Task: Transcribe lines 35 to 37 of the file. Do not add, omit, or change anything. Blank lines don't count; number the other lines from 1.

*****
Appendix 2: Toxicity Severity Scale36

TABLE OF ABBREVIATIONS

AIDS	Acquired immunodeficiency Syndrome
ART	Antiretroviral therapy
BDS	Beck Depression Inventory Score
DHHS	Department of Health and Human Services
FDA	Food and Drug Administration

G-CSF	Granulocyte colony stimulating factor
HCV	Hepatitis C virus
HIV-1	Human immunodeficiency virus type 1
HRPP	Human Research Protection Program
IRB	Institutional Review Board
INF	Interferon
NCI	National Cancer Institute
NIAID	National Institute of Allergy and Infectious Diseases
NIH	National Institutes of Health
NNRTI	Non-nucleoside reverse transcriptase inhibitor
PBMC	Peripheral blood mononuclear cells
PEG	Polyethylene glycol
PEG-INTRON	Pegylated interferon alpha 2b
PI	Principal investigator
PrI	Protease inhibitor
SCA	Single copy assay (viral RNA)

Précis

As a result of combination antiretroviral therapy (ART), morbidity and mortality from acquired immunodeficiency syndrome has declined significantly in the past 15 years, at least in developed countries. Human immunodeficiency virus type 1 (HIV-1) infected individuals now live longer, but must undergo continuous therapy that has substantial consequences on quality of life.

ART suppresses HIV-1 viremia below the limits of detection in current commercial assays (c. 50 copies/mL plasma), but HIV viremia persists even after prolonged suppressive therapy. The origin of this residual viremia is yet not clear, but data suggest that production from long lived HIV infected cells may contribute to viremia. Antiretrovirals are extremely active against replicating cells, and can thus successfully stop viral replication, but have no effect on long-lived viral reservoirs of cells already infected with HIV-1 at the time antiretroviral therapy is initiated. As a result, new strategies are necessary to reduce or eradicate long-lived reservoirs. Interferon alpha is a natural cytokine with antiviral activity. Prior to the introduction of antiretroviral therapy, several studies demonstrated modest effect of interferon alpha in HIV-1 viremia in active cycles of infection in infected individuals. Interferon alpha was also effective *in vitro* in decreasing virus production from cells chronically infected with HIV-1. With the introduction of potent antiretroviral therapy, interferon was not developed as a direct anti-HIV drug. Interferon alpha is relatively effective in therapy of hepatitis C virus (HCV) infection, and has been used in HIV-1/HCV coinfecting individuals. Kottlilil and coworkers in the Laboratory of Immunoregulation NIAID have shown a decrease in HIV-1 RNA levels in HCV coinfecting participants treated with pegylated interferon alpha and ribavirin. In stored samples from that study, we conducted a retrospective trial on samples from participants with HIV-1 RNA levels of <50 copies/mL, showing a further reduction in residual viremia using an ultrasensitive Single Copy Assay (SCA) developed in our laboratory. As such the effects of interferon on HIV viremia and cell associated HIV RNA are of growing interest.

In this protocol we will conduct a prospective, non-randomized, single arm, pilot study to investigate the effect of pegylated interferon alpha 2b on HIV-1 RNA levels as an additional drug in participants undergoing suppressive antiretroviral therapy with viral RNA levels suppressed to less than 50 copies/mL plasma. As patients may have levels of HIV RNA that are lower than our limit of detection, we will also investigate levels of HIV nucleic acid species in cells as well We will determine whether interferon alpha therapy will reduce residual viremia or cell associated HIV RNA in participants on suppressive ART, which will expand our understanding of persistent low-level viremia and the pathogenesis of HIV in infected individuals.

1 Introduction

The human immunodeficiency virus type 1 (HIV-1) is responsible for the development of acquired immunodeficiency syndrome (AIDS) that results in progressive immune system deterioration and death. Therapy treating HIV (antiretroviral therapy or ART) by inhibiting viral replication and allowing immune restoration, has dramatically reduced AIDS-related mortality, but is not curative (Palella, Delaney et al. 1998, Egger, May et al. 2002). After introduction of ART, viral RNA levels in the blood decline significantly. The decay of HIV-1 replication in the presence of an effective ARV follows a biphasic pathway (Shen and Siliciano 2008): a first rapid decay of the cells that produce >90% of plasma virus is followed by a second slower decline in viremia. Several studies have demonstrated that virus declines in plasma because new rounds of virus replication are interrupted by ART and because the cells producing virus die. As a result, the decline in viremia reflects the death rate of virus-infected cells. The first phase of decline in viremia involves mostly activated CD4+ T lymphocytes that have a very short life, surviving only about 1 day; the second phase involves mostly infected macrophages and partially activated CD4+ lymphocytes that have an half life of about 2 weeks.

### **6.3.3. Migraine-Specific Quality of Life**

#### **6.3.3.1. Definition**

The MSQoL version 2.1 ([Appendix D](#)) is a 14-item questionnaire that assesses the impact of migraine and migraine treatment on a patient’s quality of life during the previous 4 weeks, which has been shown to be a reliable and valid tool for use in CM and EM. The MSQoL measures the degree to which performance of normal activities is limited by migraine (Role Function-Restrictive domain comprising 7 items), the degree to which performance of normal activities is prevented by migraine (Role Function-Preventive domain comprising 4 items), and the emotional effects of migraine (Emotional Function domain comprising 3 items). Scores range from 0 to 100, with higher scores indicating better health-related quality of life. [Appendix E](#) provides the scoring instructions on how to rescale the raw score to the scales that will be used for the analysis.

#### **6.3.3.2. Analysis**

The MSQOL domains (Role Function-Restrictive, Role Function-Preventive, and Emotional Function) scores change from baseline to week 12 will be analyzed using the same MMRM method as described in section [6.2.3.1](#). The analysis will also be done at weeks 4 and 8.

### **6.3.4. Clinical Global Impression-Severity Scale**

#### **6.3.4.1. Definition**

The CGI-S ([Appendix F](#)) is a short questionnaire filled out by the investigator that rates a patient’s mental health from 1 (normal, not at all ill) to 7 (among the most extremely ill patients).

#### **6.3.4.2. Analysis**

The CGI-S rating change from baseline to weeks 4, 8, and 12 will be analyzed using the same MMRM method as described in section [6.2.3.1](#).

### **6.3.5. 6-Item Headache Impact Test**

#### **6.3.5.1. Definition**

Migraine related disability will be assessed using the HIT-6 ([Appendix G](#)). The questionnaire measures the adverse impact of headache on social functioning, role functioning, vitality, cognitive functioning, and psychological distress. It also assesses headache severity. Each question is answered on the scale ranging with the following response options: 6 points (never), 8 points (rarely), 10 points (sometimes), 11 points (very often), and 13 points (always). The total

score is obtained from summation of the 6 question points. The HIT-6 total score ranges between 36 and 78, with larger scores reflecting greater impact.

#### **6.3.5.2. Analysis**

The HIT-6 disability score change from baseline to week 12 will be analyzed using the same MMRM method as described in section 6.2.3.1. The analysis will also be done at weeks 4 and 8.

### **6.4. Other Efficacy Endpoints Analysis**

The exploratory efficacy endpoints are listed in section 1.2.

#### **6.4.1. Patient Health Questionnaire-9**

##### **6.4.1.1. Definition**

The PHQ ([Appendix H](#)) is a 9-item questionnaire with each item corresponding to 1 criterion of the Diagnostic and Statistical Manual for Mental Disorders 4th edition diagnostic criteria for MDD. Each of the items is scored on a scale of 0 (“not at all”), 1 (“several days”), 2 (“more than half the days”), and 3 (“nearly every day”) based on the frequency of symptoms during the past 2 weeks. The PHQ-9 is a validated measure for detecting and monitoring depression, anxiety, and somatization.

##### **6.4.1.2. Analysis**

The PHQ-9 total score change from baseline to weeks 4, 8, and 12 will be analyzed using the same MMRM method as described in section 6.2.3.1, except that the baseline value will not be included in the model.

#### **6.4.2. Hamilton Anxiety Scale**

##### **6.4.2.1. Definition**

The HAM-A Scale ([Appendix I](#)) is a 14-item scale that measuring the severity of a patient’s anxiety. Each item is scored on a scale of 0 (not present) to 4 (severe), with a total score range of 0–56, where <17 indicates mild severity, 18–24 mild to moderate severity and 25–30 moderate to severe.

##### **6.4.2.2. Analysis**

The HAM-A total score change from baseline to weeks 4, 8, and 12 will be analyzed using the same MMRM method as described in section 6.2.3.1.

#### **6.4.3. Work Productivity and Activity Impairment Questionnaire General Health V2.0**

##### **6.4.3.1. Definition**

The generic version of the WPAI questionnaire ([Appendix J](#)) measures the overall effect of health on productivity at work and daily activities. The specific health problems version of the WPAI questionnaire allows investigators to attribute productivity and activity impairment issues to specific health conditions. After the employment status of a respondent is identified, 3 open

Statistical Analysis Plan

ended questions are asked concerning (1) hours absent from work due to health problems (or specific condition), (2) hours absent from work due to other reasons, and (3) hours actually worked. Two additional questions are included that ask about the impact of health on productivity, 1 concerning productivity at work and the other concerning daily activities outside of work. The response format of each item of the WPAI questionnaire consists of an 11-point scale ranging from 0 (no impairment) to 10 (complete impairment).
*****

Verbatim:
### **6.3.4. Clinical Global Impression-Severity Scale**

#### **6.3.4.1. Definition**

The CGI-S ([Appendix F](#)) is a short questionnaire filled out by the investigator that rates a patient’s mental health from 1 (normal, not at all ill) to 7 (among the most extremely ill patients).